We recently found a terrific at-home service which led to a quality-of-life assessment, some bloodwork and some very difficult discussions that have been going on for weeks.

You wish, of course, you could have a conversation with your pet. To know exactly what they’re thinking, how they’re feeling. Instead, you look for signs, and you are racked with all kinds of guilt and doubt and second-thoughts. The kind that has been keeping me up for many nights lately.

We told the vet a few weeks ago we didn’t want to be the kind of people that hold on too long out of selfishness, subjecting her to the kind of suffering that would be cruel. We didn’t want her final days, her final moments, to be an emergency situation filled with panic and fear from all of us.

Nor did we want to be the kind of people who act too quickly because we couldn’t cope with the challenges that come with caring for her. We were literally willing to try anything, pay anything, if it would improve her quality of life.

But it became increasingly clear that, as difficult as it was to accept, our time together was nearing an end.

And so the vet made one last trip to our home last Thursday afternoon.

It was horrific and beautiful and traumatic and peaceful, if that makes any sense. And Cassie left us knowing how much she was loved, surrounded by her entire family.

Cassie, you were the sweetest thing, and I’m so glad I stopped listening to my stubborn inner voice and gave in 11 years ago.

You brought so much joy to our home and our lives, and I’m so happy we were able to give you what you deserved after a rough start to your life.

I wish you could have stayed with us forever. But I know you are now free of pain, which is what you deserve most.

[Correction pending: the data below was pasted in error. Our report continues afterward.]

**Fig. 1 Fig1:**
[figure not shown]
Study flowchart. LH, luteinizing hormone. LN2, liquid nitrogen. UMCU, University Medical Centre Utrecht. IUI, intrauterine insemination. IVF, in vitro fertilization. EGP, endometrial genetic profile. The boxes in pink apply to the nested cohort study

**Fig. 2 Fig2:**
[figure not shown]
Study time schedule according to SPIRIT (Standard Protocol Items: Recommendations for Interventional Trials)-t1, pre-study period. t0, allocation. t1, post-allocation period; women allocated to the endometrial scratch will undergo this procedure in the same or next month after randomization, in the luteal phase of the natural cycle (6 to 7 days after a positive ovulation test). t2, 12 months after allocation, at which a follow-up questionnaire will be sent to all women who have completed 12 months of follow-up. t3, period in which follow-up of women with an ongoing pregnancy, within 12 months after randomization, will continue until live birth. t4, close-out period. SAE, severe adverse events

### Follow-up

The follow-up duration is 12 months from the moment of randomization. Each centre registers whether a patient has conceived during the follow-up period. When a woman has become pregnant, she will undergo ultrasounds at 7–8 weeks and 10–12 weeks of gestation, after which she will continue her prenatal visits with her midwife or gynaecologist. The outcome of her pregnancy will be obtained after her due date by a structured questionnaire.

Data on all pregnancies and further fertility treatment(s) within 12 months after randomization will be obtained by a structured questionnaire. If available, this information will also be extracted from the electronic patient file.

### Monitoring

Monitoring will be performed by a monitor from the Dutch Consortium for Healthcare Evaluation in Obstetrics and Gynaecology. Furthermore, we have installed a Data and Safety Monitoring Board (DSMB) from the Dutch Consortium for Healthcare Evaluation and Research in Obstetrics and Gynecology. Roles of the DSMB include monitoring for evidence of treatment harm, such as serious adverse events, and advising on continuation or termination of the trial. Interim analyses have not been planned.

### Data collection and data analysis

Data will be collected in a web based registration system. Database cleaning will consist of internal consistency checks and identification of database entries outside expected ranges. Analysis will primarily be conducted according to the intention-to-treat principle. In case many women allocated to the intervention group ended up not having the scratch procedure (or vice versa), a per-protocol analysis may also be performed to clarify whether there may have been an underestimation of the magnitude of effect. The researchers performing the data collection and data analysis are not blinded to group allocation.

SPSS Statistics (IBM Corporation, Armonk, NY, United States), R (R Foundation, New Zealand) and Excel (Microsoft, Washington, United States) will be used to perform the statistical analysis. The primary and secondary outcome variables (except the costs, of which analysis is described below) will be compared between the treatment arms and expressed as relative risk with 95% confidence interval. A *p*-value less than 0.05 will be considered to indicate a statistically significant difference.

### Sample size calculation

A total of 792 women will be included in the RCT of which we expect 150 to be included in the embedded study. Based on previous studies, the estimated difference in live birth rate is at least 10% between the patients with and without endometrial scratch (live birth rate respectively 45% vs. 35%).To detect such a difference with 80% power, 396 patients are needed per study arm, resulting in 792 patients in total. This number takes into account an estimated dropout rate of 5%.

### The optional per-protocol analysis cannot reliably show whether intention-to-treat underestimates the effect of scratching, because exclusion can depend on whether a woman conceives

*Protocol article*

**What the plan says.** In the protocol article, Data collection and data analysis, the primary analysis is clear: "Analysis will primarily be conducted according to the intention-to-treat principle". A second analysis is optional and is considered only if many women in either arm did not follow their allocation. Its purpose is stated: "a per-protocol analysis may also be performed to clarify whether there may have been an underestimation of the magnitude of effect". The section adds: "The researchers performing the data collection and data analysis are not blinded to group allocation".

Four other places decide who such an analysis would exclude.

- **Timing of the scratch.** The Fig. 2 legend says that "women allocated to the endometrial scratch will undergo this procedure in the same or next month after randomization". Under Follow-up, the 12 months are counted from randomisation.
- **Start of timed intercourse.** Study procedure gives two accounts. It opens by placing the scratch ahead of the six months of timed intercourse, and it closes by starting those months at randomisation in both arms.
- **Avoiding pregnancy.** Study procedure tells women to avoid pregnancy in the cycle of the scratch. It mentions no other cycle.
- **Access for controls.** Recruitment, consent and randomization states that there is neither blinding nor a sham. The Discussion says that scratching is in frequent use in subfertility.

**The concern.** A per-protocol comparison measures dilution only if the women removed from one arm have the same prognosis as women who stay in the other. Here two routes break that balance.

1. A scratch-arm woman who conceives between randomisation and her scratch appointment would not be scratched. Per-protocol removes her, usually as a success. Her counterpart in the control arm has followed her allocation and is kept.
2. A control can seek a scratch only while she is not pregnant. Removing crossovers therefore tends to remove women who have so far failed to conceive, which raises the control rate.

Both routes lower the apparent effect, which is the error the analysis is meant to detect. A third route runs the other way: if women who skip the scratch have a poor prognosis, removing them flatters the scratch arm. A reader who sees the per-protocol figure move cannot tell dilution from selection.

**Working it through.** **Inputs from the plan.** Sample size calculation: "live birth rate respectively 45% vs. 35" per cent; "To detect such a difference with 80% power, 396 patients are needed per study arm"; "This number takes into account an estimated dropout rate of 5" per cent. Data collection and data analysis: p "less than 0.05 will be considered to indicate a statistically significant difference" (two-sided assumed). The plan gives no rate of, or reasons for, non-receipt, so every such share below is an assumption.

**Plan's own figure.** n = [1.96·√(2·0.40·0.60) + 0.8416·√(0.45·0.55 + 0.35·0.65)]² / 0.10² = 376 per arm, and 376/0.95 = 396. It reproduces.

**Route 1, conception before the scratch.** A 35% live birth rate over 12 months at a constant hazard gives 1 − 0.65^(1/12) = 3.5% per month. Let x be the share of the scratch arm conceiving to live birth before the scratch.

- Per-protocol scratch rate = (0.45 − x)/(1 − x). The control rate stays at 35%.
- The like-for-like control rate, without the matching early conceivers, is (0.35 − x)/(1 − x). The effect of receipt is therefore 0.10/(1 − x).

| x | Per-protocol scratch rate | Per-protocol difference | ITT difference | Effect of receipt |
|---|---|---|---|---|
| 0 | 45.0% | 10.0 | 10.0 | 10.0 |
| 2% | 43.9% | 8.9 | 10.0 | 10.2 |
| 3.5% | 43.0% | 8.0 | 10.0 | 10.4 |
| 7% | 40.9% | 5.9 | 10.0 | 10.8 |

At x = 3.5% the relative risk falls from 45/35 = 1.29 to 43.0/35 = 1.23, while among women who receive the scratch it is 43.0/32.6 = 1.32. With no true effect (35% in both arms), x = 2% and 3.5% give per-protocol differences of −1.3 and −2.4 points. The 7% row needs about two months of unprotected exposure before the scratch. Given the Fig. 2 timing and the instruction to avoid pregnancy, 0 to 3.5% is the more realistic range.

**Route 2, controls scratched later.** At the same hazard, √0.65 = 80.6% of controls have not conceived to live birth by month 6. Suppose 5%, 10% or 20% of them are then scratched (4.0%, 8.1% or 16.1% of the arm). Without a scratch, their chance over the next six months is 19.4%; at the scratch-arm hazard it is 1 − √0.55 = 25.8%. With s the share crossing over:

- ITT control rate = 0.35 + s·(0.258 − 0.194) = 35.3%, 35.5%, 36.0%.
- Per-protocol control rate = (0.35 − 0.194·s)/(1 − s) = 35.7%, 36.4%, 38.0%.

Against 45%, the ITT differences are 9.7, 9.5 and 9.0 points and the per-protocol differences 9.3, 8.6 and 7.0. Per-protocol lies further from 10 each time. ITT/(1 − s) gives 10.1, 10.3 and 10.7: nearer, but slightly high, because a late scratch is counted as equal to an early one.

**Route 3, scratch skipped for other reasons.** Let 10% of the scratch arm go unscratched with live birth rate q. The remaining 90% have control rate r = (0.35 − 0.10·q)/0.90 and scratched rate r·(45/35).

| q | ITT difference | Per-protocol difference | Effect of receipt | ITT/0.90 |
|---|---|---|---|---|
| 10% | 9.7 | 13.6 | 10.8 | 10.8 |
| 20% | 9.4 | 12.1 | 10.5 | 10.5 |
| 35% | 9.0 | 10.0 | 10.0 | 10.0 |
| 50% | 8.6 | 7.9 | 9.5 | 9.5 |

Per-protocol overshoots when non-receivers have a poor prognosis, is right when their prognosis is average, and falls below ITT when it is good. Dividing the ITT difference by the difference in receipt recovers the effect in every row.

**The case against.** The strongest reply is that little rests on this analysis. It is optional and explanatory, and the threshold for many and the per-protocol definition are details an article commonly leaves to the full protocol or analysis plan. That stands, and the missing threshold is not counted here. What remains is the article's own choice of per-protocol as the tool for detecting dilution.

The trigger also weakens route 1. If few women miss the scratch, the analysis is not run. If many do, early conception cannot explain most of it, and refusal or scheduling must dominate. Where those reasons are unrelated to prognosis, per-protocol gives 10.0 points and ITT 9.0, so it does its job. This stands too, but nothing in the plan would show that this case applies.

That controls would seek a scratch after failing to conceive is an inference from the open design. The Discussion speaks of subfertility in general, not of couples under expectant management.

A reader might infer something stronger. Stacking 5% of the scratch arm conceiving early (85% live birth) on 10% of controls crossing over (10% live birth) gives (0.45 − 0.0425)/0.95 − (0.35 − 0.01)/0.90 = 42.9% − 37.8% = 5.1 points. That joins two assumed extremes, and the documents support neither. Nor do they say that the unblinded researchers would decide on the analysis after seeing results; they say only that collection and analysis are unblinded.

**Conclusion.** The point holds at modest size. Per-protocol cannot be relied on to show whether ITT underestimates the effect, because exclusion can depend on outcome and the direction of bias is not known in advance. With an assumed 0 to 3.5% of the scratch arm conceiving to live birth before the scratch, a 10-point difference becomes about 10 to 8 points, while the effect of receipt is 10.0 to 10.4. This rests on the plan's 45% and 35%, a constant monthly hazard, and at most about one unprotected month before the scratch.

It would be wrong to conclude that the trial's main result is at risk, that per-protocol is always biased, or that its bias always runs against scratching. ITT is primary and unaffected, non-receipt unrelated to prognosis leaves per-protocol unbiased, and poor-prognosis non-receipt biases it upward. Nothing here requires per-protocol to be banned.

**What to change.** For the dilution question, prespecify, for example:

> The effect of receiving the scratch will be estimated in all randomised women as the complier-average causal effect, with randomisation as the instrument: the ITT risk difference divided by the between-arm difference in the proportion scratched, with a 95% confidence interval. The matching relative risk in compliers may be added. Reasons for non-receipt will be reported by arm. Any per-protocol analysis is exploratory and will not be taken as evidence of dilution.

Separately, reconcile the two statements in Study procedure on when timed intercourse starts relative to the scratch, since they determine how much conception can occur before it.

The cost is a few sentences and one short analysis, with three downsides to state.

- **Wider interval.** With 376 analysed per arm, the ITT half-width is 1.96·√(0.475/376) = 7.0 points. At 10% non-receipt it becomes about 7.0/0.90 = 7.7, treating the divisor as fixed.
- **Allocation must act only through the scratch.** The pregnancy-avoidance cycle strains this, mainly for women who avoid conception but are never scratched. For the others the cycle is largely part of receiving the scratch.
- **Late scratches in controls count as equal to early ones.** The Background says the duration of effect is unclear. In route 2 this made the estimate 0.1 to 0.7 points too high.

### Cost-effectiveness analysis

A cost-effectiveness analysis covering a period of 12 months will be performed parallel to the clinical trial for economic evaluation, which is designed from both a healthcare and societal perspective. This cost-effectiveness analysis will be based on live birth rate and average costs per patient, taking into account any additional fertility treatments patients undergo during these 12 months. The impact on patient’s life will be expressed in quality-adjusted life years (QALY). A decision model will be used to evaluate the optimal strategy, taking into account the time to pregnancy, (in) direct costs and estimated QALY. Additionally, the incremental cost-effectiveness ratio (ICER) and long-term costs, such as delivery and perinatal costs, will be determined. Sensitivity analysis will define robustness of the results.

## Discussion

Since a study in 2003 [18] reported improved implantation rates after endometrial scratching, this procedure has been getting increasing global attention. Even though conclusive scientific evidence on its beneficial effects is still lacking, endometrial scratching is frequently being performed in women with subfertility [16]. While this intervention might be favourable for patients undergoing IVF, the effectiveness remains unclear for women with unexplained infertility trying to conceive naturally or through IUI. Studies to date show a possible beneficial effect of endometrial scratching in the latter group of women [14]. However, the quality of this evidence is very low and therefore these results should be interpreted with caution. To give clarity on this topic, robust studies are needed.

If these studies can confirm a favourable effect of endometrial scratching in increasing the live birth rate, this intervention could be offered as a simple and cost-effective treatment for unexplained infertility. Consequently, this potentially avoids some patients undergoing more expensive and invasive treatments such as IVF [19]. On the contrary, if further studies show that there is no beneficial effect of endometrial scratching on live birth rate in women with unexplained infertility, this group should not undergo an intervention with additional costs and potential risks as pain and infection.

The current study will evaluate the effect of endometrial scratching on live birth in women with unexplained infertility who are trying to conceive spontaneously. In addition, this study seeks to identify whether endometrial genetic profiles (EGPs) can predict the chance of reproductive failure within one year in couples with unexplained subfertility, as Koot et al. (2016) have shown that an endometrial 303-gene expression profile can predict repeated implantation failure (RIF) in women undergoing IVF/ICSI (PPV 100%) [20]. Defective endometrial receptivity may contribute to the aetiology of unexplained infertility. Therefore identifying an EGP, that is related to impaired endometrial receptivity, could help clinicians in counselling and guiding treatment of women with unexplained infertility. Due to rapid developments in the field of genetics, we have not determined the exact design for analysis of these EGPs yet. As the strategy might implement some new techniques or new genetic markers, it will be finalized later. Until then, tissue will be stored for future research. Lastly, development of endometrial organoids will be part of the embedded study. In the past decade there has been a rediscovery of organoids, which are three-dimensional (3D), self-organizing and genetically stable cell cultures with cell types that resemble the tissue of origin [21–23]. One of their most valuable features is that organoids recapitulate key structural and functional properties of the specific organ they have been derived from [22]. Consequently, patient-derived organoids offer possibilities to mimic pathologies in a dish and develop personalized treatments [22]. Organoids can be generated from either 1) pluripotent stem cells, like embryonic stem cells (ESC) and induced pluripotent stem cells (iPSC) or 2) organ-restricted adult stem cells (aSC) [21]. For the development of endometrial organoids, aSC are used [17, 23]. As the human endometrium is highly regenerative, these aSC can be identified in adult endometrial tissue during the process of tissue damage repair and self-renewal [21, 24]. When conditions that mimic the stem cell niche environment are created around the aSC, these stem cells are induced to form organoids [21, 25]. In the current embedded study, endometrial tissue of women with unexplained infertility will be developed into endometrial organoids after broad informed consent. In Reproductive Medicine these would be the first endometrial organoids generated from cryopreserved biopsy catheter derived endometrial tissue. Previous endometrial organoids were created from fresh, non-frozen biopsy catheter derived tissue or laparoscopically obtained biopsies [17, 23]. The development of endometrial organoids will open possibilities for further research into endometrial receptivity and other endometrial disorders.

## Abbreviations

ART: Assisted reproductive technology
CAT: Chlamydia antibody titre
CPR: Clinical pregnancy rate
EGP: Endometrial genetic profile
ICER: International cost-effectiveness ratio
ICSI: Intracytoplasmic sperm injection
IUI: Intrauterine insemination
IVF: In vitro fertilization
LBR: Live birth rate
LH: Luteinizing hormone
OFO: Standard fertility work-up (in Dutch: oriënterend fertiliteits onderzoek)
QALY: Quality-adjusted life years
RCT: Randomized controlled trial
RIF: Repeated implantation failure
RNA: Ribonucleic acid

I want to share one last thing with you.

It was penned by our incredible 17-year-old daughter, Isabella. An absolutely beautiful tribute to her four-legged sister, written a few hours after our sad goodbye.

Dear Cassie,

Hi there. I know you were never a fan of sitting and letting me obsess over you (while you lived for drama, you certainly hated everyone fawning over you at once), so I’ll make this short. I remember the excitement I felt as I sat in the backseat of the car 11 years ago, listening to mom and dad tell us that we were going to get a new puppy. I remember the buzz of energy in the house that had been missing for a while. I remember being in love the second we saw you in your room, licking peanut butter out of a chew toy.

When we went to pick you up, you seemed wary of us at first, which is what I was told a rescue dog would do: take some time to gain trust. After we arrived at home, you disagreed with something I did (probably grabbed at you, my little hands liked the way your fur felt), and made an impression by jumping on my small back and snarling. I knew then and there we were going to get along like sisters. We fought, we bit (you can take the blame for this one, can’t say I did much biting), we talked and talked for hours and at the end of the day, I would hold you and whisper sweet ideas in your ear in hopes of getting through your stubborn head and planting good dreams into your sleep.

Well, today, I got the pleasure of holding you one last time. I’m thankful for all the years we spent together, bickering and loving like family. I’m thankful you never resented me for being a mean teenager and banishing you away for licking the food off my plate when I wasn’t looking. I’m thankful for your protection growing up. I’m so, so thankful I got to sit with you in your last moments, holding you close and trying to send you sweet dreams one last time. I hope you’re not in pain anymore, sweet girl. I’ve never met a soul so acquainted with pain that during your passing, you looked thankful to be weightless for once. I wish I could have given you more, could have taken your pain away without losing you. But I choose to be happy that I got to grow up with you and come home to you every day.

Thank you for everything, Casserole, I hope you knew how very loved you were and still are. I’ll keep an eye on Bodie, mom, dad, and Parker for you.

I hope to see you again sometime. Until then, keep chasing food and telling stories.

I love you for always.


Take care, folks. And for those of you with pets at home, give them an extra snuggle today for me. We really don’t deserve them.

Mike McIntyre

Mike McIntyre, Sports columnist

Mike McIntyre